"In the long run, they (KRG) have to make up their minds, whether they want to have good relations with Turkey or bad one," a top Turkish Foreign Ministry official told a visiting group of American journalists, bloggers and think tankers. The official reiterated the Turkish line that the PKK "has to be dissolved," that there's no role for the group in the region.
An estimated 24 million Kurds live in a large swath of land from Syria to Turkey, Iraq and Iran. More than 12 million are in Turkey. Each country has persecuted its Kurdish populations, from recent Syrian laws restricting human rights to Saddam Hussein's mass killings.
Turkey's relations with its Kurdish citizens are complex. The government boasts of a history of key politicians with Kurdish ethnicity. The closest it comes to officially recognizing its abuse of Kurds is by touting new laws protecting -- or an ease of laws restricting -- human rights.
"If you look just into this room, the Turkish citizens who are sitting here with you, there might be some that are of Kurdish origin here, this is not known, this is not something that we dwell on, there is no division, there's no labeling of who is of what ethnic origin in Turkey, be it Kurdish or other," President Abdullah Gul told the visiting American group in a recent interview in his office building with a half-dozen aides present. "That is the way it is in Turkey, that's the way it's always been. Nobody defines themselves or is excluded according to their ethnic origin."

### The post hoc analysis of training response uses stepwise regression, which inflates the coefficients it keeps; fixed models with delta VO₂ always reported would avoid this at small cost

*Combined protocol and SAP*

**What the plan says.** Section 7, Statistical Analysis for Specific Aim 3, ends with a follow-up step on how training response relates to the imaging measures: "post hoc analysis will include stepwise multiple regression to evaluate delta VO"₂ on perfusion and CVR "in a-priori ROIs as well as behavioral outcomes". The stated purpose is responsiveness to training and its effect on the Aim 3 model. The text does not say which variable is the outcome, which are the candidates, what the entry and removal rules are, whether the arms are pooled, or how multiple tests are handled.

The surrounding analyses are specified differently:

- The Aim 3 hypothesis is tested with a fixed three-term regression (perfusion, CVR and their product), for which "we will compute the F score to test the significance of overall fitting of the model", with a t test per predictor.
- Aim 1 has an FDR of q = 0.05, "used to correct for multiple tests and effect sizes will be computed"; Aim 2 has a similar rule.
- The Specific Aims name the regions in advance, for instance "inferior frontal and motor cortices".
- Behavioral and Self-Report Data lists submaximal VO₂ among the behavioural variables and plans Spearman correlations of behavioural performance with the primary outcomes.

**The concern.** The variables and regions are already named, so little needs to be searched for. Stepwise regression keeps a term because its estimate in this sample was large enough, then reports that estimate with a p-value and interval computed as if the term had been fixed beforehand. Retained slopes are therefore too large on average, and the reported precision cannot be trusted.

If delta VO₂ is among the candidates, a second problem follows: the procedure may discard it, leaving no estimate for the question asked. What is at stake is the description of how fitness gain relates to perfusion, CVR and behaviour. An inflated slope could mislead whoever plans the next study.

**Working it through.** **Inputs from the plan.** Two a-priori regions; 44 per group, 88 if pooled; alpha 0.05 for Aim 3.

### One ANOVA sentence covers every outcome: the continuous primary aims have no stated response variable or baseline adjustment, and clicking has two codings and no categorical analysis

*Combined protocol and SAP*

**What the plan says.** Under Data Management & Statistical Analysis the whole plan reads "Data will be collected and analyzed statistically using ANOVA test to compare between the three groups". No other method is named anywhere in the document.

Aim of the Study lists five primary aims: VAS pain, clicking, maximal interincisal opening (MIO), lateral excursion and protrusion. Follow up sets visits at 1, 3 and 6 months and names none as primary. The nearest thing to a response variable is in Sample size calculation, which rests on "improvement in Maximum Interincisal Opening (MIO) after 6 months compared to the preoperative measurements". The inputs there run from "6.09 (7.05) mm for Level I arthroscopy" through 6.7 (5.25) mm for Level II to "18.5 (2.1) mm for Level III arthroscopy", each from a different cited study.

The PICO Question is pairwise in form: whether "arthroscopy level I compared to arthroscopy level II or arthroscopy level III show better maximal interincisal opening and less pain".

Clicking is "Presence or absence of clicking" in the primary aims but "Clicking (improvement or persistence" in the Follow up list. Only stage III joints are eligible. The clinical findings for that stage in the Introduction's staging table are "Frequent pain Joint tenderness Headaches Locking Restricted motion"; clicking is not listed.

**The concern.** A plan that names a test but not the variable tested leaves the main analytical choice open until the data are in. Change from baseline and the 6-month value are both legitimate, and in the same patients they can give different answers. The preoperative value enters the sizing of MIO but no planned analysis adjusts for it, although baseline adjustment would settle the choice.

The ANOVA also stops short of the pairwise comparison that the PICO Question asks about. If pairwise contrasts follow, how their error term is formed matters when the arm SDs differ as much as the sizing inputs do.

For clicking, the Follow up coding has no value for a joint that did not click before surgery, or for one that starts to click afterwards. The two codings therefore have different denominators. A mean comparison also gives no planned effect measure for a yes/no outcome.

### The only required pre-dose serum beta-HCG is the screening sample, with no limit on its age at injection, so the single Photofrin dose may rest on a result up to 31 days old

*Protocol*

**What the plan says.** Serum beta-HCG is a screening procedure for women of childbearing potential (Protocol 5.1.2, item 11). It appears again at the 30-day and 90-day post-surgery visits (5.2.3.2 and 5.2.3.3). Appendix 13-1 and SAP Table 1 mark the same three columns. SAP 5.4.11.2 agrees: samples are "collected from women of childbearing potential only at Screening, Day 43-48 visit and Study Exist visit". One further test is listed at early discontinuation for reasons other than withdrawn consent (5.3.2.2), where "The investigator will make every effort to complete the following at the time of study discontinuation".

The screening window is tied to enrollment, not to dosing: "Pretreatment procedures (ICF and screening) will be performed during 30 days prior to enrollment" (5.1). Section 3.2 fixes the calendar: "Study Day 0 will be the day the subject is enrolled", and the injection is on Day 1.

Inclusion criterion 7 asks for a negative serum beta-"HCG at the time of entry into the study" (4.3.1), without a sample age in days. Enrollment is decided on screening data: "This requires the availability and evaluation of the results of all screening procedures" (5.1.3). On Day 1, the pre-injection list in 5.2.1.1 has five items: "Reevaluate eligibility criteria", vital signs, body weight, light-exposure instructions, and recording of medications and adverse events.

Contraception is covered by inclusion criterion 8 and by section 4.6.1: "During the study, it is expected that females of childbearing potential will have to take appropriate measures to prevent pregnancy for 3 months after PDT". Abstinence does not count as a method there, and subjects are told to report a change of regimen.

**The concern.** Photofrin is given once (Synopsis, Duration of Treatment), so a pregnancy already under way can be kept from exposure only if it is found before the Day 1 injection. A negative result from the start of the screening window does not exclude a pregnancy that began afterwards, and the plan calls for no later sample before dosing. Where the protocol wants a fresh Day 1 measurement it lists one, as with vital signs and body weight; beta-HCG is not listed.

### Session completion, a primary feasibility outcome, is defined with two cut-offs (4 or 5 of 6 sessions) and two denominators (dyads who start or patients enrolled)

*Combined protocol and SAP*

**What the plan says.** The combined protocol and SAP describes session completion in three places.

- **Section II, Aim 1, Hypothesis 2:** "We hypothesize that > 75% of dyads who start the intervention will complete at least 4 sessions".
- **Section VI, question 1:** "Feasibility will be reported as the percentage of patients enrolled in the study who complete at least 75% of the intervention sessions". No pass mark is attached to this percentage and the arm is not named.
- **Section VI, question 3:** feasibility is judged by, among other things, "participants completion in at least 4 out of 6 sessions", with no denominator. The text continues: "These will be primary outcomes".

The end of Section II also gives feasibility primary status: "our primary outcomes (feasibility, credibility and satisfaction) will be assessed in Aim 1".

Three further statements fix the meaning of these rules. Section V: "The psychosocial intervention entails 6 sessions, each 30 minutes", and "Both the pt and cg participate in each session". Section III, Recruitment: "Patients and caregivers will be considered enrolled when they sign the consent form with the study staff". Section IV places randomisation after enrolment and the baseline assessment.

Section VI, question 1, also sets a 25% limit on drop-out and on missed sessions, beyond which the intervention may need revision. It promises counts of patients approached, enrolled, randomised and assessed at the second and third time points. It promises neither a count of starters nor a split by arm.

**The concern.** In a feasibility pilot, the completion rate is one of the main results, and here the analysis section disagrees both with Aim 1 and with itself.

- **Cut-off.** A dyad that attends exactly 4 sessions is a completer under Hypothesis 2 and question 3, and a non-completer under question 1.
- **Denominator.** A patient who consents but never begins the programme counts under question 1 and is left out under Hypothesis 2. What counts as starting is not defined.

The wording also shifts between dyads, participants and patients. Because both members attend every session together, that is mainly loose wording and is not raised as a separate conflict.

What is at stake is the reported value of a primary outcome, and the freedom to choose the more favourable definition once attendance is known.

Gul added: "The real problem that we had on this issue, as well as other issues, is one where we had a serious lack of democracy, and this reflected on this issue and other issues in our country. And that is something that we have addressed. Certainly the Kurdish issue is not … because of a more racist outlook on the issue, but one where there wasn't enough democracy. Today, you can have books printed in Kurdish, you can have televisions that broadcast in Kurdish, you can have billboards posted in Kurdish, you can have newspapers that are published in Kurdish, and, if you wish, you can have a school that educates in Kurdish. Now all of this was forbidden. Of course, the Kurdish issue and terror, we divide and separate these when we're talking."
That division, however, may harm Turkish security more than it helps. During a casual meeting with prominent Turkish journalists and academics, the visiting American group heard a more frank explanation: The "PKK question" is the result of an unanswered "Kurdish question" in Turkey. The Kurdish population was long oppressed, threatened if they spoke their own language and considered second-class citizens. Officially that time has passed. But poverty and joblessness are extensive in the Kurdish southeast of Turkey, which has a massive youth population. Kurdish nationalism is a strong sentiment, and while the semiautonomy of Iraq's Kurds is empowering for Turkey's Kurds, it's nearing a red line for Turkey's government.
Jenkins, the PKK expert, was in the southeast Turkish town of Diyarbakir when the PKK launched its most startling attack against Turkish security personnel, just days after Turkey suffered mass casualties when the PKK attacked Aktutun military outpost. This sent the Turkish public reeling and officials demanding action from Turkish, Iraqi and U.S. forces.
"The PKK can't win militarily; there's only about 4,000 of them," Jenkins said. "It's a psychological and a propaganda war, and the Turkish authorizes do not always understand this."
He said any PKK attacks increase clout among Turkish Kurds looking for a champion, and any violent Turkish response is the best tool for conscription.
"The PKK has never had a problem recruiting," he said, "and when they suffer mass casualties, they recruit more."
Added to this deadly Catch-22, Turkey is attempting to funnel economic aid and development to the southeast and roll back the letter and spirit of previous anti-Kurdish policy, but PKK attacks are fueling "the most worrying development over the past two years," Jenkins said, "the rise of anti-Kurdish racism."